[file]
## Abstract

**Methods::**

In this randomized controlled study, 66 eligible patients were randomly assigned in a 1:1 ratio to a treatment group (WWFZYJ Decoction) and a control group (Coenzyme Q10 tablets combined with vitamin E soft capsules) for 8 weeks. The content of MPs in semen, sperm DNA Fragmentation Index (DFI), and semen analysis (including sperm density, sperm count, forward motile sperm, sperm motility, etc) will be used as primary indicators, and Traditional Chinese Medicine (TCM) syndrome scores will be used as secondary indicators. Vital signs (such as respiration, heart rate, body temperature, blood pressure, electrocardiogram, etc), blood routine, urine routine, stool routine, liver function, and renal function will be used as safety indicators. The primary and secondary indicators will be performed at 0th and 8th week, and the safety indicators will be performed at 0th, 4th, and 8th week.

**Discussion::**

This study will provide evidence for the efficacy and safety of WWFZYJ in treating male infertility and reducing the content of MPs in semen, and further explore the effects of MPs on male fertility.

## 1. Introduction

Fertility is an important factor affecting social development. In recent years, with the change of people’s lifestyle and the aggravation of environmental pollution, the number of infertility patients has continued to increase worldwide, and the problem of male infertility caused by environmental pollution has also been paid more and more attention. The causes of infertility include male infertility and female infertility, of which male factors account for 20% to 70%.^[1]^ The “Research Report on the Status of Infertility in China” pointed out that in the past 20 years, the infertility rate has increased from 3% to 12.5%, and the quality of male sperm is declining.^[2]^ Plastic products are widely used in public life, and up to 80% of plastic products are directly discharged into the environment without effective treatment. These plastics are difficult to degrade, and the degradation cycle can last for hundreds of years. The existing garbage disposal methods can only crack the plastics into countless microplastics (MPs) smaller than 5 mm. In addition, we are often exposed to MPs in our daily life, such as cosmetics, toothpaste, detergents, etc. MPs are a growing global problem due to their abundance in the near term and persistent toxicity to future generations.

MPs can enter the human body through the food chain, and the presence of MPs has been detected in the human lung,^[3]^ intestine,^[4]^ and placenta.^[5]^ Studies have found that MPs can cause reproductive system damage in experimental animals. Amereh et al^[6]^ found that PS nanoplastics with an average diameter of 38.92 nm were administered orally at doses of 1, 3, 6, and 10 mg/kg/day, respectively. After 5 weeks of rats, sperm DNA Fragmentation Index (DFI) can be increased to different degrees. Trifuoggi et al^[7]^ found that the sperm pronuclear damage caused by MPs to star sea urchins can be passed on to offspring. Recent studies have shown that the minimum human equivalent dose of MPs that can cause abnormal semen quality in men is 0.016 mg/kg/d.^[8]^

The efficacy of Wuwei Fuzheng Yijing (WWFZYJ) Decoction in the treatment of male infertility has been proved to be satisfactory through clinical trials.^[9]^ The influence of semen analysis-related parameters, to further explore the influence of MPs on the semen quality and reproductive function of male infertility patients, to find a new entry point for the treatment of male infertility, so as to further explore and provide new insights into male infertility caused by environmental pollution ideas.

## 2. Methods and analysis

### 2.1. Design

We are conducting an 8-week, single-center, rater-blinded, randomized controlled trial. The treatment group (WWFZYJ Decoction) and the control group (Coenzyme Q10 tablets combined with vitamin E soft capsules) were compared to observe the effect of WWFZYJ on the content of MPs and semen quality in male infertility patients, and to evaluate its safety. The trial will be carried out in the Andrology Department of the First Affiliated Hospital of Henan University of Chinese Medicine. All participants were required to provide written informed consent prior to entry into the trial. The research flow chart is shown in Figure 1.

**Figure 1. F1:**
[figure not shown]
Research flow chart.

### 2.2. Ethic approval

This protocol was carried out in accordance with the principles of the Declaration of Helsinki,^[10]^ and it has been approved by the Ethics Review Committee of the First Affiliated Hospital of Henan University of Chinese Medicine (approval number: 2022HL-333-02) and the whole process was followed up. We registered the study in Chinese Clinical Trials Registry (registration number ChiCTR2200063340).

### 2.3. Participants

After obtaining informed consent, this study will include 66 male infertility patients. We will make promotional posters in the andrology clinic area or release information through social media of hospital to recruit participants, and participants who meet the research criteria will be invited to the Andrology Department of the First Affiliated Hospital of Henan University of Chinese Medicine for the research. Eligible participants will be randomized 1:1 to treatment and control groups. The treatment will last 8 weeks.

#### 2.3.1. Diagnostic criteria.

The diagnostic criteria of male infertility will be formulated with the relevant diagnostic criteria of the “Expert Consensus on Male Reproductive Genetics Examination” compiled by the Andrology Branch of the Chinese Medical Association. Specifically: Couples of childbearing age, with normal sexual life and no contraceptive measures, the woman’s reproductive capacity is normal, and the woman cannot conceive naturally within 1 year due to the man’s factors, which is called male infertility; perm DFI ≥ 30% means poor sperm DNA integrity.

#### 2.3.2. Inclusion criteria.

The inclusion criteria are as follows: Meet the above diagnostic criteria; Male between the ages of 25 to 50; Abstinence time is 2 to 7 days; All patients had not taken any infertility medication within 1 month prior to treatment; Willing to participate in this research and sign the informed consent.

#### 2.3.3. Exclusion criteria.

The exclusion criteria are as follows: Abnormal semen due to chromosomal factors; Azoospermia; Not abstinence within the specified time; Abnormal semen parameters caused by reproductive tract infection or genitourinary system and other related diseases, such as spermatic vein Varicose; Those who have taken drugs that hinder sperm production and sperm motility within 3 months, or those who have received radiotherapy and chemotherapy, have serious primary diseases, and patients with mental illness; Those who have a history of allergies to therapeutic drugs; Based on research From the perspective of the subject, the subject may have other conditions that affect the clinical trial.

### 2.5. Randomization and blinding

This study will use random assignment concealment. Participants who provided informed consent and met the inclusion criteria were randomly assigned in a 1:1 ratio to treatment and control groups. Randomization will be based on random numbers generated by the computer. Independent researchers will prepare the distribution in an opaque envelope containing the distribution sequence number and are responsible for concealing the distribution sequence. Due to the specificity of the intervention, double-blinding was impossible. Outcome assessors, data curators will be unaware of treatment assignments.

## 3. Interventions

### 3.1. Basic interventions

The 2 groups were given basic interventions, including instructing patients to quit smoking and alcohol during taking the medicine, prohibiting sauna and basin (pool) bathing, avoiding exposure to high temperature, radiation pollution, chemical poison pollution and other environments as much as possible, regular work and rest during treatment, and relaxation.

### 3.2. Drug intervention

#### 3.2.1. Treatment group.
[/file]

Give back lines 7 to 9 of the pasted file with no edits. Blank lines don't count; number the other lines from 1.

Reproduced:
Fertility is an important factor affecting social development. In recent years, with the change of people’s lifestyle and the aggravation of environmental pollution, the number of infertility patients has continued to increase worldwide, and the problem of male infertility caused by environmental pollution has also been paid more and more attention. The causes of infertility include male infertility and female infertility, of which male factors account for 20% to 70%.^[1]^ The “Research Report on the Status of Infertility in China” pointed out that in the past 20 years, the infertility rate has increased from 3% to 12.5%, and the quality of male sperm is declining.^[2]^ Plastic products are widely used in public life, and up to 80% of plastic products are directly discharged into the environment without effective treatment. These plastics are difficult to degrade, and the degradation cycle can last for hundreds of years. The existing garbage disposal methods can only crack the plastics into countless microplastics (MPs) smaller than 5 mm. In addition, we are often exposed to MPs in our daily life, such as cosmetics, toothpaste, detergents, etc. MPs are a growing global problem due to their abundance in the near term and persistent toxicity to future generations.

MPs can enter the human body through the food chain, and the presence of MPs has been detected in the human lung,^[3]^ intestine,^[4]^ and placenta.^[5]^ Studies have found that MPs can cause reproductive system damage in experimental animals. Amereh et al^[6]^ found that PS nanoplastics with an average diameter of 38.92 nm were administered orally at doses of 1, 3, 6, and 10 mg/kg/day, respectively. After 5 weeks of rats, sperm DNA Fragmentation Index (DFI) can be increased to different degrees. Trifuoggi et al^[7]^ found that the sperm pronuclear damage caused by MPs to star sea urchins can be passed on to offspring. Recent studies have shown that the minimum human equivalent dose of MPs that can cause abnormal semen quality in men is 0.016 mg/kg/d.^[8]^

The efficacy of Wuwei Fuzheng Yijing (WWFZYJ) Decoction in the treatment of male infertility has been proved to be satisfactory through clinical trials.^[9]^ The influence of semen analysis-related parameters, to further explore the influence of MPs on the semen quality and reproductive function of male infertility patients, to find a new entry point for the treatment of male infertility, so as to further explore and provide new insights into male infertility caused by environmental pollution ideas.